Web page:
"We were studying agostic bonds ... " said the chemist. ... While chemists have studied these bonds in chemicals in liquid form, no one had crystallized one chemical with multiple forms of its agostic bonds. And no one expected different forms to give rise to different colors.
Bonds come in many varieties in molecules. They string atoms together, sometimes forming a trunk and branches of atoms like a tree. But the trunk and branches of chemicals often fold up into a more compact shape, requiring additional weaker bonds to hold the shape in place. An agostic bond is one of these additional bonds, a shape-holder. They occur between a metal and a distant carbon-hydrogen bond along some chain, folding the chain back to the metal and pinning it there.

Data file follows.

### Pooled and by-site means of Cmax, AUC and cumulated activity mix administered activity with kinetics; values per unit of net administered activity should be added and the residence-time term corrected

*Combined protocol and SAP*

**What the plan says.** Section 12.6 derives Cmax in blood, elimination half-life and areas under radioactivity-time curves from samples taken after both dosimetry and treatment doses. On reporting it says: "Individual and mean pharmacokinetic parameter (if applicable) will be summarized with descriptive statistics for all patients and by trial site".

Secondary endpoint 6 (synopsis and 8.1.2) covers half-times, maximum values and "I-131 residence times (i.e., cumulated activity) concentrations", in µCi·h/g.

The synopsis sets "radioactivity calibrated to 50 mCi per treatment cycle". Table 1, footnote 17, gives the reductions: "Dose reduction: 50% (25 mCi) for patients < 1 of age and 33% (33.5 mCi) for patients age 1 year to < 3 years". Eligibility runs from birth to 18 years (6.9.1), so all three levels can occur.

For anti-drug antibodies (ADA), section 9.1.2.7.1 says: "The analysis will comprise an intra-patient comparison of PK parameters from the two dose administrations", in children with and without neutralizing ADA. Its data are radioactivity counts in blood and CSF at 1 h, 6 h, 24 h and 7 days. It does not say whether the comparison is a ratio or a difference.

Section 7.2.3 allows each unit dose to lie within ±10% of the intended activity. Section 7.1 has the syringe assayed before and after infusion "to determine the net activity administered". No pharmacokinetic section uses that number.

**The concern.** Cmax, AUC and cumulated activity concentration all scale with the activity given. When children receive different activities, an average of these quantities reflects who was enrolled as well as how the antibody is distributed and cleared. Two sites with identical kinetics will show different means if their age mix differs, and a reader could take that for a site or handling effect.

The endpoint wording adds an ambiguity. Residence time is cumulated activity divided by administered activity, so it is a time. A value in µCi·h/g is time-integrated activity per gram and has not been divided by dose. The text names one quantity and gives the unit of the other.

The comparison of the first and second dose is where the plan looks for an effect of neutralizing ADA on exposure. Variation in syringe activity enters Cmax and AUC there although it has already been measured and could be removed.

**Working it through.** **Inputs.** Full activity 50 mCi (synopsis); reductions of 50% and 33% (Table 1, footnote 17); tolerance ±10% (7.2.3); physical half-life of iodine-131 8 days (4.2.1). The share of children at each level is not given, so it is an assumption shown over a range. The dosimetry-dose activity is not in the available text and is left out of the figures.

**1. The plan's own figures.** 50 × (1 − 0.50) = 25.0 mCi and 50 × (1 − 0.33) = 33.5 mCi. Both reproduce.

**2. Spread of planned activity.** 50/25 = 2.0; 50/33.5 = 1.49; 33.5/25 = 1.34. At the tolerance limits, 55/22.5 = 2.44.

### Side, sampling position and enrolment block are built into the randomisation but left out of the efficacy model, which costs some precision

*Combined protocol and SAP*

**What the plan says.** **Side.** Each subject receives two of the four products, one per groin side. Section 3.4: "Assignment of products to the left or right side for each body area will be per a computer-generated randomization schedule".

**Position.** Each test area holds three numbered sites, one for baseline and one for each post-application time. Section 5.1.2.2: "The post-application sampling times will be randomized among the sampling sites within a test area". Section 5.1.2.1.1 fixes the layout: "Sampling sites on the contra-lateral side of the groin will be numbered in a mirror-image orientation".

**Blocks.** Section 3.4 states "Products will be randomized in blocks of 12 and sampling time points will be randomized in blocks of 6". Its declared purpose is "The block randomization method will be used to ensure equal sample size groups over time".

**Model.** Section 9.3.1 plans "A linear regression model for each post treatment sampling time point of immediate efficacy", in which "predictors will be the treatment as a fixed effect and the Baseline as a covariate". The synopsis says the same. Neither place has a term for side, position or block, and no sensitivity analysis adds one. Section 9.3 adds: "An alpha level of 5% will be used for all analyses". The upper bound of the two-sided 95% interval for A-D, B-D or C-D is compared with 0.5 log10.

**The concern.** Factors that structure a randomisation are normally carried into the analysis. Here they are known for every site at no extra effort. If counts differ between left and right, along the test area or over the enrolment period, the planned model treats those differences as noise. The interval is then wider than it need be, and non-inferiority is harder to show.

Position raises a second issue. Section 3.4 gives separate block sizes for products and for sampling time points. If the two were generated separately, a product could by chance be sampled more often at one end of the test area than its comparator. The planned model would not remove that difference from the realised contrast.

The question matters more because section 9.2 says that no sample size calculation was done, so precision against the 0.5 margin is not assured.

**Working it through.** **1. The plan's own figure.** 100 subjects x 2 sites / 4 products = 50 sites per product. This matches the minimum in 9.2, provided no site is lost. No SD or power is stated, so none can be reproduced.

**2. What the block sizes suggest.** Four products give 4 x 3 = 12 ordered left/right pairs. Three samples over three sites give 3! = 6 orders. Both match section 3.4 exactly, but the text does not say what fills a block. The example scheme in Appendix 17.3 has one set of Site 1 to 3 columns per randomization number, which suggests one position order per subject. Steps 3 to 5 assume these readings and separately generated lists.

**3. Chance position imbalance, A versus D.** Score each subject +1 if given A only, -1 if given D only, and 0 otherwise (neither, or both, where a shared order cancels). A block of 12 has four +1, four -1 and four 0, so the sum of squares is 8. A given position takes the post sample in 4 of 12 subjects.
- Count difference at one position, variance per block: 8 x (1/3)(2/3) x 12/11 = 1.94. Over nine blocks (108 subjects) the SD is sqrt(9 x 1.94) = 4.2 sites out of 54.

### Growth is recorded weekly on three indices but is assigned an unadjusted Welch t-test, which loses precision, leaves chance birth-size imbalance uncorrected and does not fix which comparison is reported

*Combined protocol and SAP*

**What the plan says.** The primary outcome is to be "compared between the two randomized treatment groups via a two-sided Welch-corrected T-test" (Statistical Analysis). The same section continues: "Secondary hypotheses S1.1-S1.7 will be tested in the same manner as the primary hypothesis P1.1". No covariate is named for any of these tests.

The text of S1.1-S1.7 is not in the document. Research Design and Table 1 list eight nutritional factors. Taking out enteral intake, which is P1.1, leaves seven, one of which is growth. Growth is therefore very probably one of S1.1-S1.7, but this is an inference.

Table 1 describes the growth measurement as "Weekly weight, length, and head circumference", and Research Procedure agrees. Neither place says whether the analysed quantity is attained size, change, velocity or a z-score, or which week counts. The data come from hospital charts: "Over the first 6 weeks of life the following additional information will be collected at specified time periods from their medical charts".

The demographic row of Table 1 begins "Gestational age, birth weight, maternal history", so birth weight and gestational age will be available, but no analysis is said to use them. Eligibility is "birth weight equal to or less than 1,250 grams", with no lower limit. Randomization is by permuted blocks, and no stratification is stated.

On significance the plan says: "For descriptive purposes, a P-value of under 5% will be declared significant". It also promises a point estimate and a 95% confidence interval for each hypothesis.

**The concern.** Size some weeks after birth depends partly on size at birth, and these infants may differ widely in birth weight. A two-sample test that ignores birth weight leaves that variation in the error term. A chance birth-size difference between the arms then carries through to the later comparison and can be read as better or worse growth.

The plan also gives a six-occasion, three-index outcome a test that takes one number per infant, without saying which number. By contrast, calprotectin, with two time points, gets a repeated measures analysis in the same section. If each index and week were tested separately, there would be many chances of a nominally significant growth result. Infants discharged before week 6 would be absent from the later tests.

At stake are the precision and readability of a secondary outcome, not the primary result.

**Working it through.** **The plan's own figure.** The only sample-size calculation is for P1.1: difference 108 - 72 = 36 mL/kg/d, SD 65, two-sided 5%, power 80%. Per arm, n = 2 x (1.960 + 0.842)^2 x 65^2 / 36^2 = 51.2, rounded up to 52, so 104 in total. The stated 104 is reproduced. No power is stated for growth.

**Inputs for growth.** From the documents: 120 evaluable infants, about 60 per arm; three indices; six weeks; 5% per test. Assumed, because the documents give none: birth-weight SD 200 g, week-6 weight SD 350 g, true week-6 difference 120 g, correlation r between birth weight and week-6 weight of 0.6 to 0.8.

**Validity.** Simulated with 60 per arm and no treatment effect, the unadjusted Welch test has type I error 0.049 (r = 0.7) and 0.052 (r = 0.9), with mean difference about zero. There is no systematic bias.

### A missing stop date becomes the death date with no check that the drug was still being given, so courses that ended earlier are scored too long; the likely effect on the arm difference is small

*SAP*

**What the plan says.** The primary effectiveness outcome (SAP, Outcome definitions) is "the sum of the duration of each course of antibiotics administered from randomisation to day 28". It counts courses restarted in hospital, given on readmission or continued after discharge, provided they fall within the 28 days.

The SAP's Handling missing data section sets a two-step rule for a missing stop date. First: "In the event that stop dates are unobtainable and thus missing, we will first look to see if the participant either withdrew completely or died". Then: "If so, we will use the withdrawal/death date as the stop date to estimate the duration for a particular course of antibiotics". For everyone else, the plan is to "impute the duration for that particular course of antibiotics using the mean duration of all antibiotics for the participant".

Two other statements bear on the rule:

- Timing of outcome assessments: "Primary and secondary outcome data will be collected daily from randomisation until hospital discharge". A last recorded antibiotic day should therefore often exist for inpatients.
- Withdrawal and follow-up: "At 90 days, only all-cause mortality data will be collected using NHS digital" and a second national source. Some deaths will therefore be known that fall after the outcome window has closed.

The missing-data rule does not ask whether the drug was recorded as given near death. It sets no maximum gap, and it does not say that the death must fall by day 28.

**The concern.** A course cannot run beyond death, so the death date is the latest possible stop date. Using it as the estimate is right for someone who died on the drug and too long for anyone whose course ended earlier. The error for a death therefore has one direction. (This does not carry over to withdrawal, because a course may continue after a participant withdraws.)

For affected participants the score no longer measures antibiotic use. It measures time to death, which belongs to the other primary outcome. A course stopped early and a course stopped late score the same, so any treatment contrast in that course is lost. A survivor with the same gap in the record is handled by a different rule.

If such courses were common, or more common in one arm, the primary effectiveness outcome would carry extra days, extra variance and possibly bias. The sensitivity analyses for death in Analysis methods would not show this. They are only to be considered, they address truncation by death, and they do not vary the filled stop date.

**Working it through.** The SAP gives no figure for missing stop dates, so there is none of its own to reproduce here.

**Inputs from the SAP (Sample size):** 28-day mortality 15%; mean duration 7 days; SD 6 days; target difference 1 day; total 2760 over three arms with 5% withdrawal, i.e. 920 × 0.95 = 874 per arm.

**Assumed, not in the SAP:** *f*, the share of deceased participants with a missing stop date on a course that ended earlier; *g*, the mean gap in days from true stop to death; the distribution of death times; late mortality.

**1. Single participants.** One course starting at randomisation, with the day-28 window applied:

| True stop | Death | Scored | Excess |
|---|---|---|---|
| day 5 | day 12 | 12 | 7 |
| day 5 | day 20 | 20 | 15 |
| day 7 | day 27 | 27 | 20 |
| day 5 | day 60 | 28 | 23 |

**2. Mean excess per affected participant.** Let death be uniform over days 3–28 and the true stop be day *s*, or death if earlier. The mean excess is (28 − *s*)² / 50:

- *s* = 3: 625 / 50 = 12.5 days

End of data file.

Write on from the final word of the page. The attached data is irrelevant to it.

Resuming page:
In the lab, the researcher's flask of chemicals held a molybdenum-containing molecule that turned the solution violet. The researcher added another liquid to coax the molybdenum complex to crystallize, just as salt crystallizes from seawater to form flakes at the seashore. Some crystals formed at the bottom of the flask and others formed near the top of the violet solution.
Oddly, the crystals were two different colors.
Orange crystals formed at the bottom of the flask and blue above. If the reseasrcher dissolved either the orange or blue crystals in a fresh flask of the original solvent, the violet color returned, with the same properties as the original violet solution.
Bron, lees meer:
E. F. van der Eide, et al.: Isolation of Two Agostic Isomers of an Organometallic Cation: Different Structures and Colors
Veranderd door confusie, 07 augustus 2013 - 18:41